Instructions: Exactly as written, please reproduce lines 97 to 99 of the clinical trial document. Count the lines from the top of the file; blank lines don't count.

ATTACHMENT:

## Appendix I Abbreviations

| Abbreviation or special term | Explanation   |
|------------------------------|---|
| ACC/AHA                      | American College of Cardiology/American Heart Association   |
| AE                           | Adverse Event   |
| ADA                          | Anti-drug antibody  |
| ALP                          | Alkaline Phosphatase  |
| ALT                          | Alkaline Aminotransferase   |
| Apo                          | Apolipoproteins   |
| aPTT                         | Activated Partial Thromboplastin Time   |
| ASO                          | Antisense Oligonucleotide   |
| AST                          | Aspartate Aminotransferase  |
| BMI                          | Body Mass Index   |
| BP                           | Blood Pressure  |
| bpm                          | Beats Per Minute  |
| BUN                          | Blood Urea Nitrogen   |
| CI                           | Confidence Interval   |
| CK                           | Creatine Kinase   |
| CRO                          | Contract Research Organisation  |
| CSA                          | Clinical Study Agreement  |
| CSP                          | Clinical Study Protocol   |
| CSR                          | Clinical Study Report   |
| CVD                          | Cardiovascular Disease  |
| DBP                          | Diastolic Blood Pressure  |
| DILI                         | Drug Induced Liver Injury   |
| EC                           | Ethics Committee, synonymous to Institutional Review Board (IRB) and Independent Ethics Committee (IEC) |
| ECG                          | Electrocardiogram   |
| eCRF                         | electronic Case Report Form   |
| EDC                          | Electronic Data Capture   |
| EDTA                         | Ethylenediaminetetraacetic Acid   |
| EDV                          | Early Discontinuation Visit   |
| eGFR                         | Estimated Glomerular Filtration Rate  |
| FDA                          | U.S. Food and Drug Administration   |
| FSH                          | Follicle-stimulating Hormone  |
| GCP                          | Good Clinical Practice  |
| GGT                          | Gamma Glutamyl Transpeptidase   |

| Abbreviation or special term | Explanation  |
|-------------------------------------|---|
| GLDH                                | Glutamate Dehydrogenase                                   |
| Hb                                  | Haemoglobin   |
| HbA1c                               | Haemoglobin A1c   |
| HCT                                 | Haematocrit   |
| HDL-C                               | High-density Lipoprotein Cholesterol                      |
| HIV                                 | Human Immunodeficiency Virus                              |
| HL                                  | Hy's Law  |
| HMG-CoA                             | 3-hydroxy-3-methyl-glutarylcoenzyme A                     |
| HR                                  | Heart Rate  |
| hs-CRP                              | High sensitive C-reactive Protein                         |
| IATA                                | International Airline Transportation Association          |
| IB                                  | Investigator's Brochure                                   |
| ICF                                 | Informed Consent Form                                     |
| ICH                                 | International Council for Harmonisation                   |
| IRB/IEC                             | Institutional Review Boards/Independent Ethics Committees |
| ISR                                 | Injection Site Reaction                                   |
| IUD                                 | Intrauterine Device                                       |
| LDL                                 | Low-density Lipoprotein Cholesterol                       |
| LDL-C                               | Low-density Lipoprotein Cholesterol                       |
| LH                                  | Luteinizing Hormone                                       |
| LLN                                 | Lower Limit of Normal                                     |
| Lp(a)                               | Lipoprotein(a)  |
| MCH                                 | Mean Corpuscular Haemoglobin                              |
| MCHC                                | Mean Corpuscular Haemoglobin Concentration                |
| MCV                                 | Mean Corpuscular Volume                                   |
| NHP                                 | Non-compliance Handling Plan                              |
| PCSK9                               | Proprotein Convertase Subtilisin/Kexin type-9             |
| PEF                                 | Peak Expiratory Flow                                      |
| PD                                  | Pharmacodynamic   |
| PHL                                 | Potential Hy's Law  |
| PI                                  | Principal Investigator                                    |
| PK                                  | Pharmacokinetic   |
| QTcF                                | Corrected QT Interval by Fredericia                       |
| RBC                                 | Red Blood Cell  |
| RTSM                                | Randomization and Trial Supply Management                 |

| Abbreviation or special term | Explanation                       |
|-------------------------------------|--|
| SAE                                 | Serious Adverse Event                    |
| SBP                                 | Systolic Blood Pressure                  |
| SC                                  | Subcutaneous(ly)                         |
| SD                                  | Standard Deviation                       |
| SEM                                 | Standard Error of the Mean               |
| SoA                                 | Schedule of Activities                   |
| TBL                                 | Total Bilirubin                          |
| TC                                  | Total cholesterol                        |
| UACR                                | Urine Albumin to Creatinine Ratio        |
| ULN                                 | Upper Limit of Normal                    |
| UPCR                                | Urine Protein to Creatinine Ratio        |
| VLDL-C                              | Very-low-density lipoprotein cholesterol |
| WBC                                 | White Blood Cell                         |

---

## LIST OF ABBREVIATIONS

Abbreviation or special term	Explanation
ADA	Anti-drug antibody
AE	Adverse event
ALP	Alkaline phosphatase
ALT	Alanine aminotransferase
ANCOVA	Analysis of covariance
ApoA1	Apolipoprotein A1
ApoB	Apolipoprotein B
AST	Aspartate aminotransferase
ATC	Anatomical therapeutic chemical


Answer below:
ApoA1	Apolipoprotein A1
ApoB	Apolipoprotein B
AST	Aspartate aminotransferase